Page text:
The Oils that Everyone Loves to Hate May Not be So Bad After All…
Omega 6 seed oils get a ton of bad press.
Fitness influencers shoot them with guns, making a dramatic point and ensuring those all-important social media views. Graphs showing increased seed oil consumption alongside obesity rates – heavily implying a causal link – contribute to the narrative.
I went deep down the research rabbit hole, fully expecting to find evidence that seed oils including rapeseed (canola), sunflower and soybean oil were catastrophic for our health.
What I found was far more nuanced.
There are major positives to Omega 6 oils, especially for heart disease outcomes.
Charges against Omega 6 oils include oxidative properties, chemicals used in production and toxic by-products of continual heating. The good news is that, as long as you have a good ratio of Omega 3 to Omega 6 in your diet, there are no clinically significant effects.
After my two day deep-dive into this topic, I’m far more relaxed about seed oils. Omega 3 oils are excellent, with both antioxidant and anti-inflammatory properties. The balance between them (and other healthy oils) is far more important than completely avoiding Omega 6.
Omega 3 Omega 6, Saturated, Monounsaturated and Polyunsaturated Oils
Edible oils come in three chemical types, Omega 3 and 6 oils are polyunsaturated.
The difference is in the way that carbon atoms are linked. Knock-on effects on how the oils are broken down and used by our cells. A by-product of fat metabolism is cholesterol. While the ‘good’ and ‘bad’ labels have given way to a more nuanced view of cholesterol – there are clinically proven links to atherosclerosis.
- Saturated: With no double-chemical bonds, saturated fats come from animal sources. You find these fats in meat, dairy, and in palm oil. Hydrogenated oils can also be saturated.
- Monounsaturated: This category has a single double bond. Liquid at room temperature, popular examples are olive oil, avocado, peanut oil, and nuts.
- Polyunsaturated: With multiple double bonds, polyunsaturated fats come from fish, nuts, and seeds including sunflower and flax.
Oils can contain more than one chemical type. For example, sunflower oil has both monounsaturated and polyunsaturated fatty acids. It also contains a mix of Omega 6 and 3 (in a 40:1 ratio).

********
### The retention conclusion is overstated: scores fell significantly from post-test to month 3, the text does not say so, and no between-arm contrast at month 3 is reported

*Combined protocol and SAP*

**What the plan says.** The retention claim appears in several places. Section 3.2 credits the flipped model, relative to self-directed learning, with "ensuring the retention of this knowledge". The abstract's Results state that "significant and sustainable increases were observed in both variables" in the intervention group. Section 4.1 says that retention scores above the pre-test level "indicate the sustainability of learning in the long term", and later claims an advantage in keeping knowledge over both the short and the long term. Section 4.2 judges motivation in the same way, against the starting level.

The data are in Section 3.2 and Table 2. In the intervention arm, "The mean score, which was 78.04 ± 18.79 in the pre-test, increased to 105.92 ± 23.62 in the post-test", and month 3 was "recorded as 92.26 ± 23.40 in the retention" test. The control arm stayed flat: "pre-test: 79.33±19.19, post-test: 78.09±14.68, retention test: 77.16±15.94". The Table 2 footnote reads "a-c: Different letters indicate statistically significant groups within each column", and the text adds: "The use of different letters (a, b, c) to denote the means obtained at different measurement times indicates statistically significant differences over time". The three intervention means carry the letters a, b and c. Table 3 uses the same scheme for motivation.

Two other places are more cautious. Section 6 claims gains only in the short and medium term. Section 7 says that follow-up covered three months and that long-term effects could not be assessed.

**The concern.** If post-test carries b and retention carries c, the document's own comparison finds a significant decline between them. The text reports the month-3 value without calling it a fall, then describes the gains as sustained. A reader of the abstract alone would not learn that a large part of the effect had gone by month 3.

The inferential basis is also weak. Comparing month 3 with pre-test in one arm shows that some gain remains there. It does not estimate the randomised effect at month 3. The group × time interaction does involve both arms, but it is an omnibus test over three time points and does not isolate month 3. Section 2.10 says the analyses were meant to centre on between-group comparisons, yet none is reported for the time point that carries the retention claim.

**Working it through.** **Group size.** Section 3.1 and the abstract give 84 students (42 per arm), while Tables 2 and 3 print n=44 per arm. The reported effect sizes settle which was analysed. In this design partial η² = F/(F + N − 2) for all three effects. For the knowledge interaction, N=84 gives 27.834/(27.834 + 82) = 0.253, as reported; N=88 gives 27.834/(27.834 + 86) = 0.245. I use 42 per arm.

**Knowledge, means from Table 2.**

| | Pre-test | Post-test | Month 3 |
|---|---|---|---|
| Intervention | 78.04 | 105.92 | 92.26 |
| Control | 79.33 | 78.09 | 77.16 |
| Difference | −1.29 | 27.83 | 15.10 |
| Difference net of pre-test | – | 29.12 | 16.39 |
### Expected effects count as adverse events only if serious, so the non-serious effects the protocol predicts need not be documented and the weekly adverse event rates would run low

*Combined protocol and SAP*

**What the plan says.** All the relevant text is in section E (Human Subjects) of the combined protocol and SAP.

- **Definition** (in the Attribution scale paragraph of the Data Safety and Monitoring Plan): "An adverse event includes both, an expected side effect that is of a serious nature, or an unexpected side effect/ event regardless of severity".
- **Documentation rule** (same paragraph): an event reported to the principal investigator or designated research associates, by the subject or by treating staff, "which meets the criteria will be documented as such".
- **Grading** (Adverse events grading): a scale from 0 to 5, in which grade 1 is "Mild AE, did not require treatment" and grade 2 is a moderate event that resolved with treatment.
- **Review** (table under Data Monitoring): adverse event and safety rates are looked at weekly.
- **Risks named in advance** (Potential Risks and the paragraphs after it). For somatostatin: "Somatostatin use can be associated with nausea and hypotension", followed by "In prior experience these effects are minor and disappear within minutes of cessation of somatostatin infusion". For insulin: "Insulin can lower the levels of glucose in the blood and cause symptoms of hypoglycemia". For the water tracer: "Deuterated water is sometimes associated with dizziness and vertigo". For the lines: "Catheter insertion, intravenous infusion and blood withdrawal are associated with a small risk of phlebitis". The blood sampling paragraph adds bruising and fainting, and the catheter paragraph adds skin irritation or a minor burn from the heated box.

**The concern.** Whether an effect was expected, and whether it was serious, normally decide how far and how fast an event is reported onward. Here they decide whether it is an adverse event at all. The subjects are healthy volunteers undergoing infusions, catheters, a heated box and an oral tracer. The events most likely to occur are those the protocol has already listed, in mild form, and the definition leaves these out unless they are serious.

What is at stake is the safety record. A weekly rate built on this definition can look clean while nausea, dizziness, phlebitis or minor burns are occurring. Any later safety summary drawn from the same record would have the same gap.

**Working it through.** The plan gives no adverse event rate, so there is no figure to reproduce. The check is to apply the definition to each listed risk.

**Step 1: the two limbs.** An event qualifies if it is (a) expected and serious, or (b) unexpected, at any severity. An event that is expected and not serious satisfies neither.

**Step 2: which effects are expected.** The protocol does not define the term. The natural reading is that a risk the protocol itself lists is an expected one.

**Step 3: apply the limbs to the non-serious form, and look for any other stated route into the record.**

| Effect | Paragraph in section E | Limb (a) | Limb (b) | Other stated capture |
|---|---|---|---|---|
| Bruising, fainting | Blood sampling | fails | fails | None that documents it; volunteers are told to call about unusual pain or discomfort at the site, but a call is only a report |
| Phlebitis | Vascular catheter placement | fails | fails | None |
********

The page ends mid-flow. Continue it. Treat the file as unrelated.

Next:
Overview: The Case Against Omega 6 Oils
- Oxidation: Omega 6 metabolise into Linoleic acid. This oxidises LDL cholesterol, which leads to arterial plaques – a significant risk factor in coronary heart disease.
- Industrial Chemicals: The production of omega 6 oils uses chemical solvents including Hexane, and chemical deodorants.
- Reheating O6 Oils: Restaurants reheat oils continually, creating toxic by by-products including aldehydes and polycyclic aromatic hydrocarbons.
- New and Unnatural: Seed oil consumption was virtually unheard of a century ago, and the increase as a percentage of calories clearly trends upwards with obesity and chronic diseases.
Note that the type of foods (fried food, deserts and so on) that contain seed oils are also high in simple carbohydrates and sugars.
Little Evidence of Oxidation in People
Our cells are constantly repairing damage caused by oxidation. DNA repair, recycling of damaged cells and breakdown of glycated messenger molecules are just three example mechanisms.
A major charge against O6 is that it breaks down into Linoleic acid, which in turn metabolises into arachidonic acid – which is known to be oxidative. There is no clinical evidence that this is a risk factor. In fact, only 0.2% of Linoleic acid is metabolised this way – more than balanced by the antioxidative properties of the Omega 3 part of the seed oils.
This meta-analysis concludes that there is little evidence that O6 oils create oxidative stress in people.
Fumes from Cooking with Seed Oils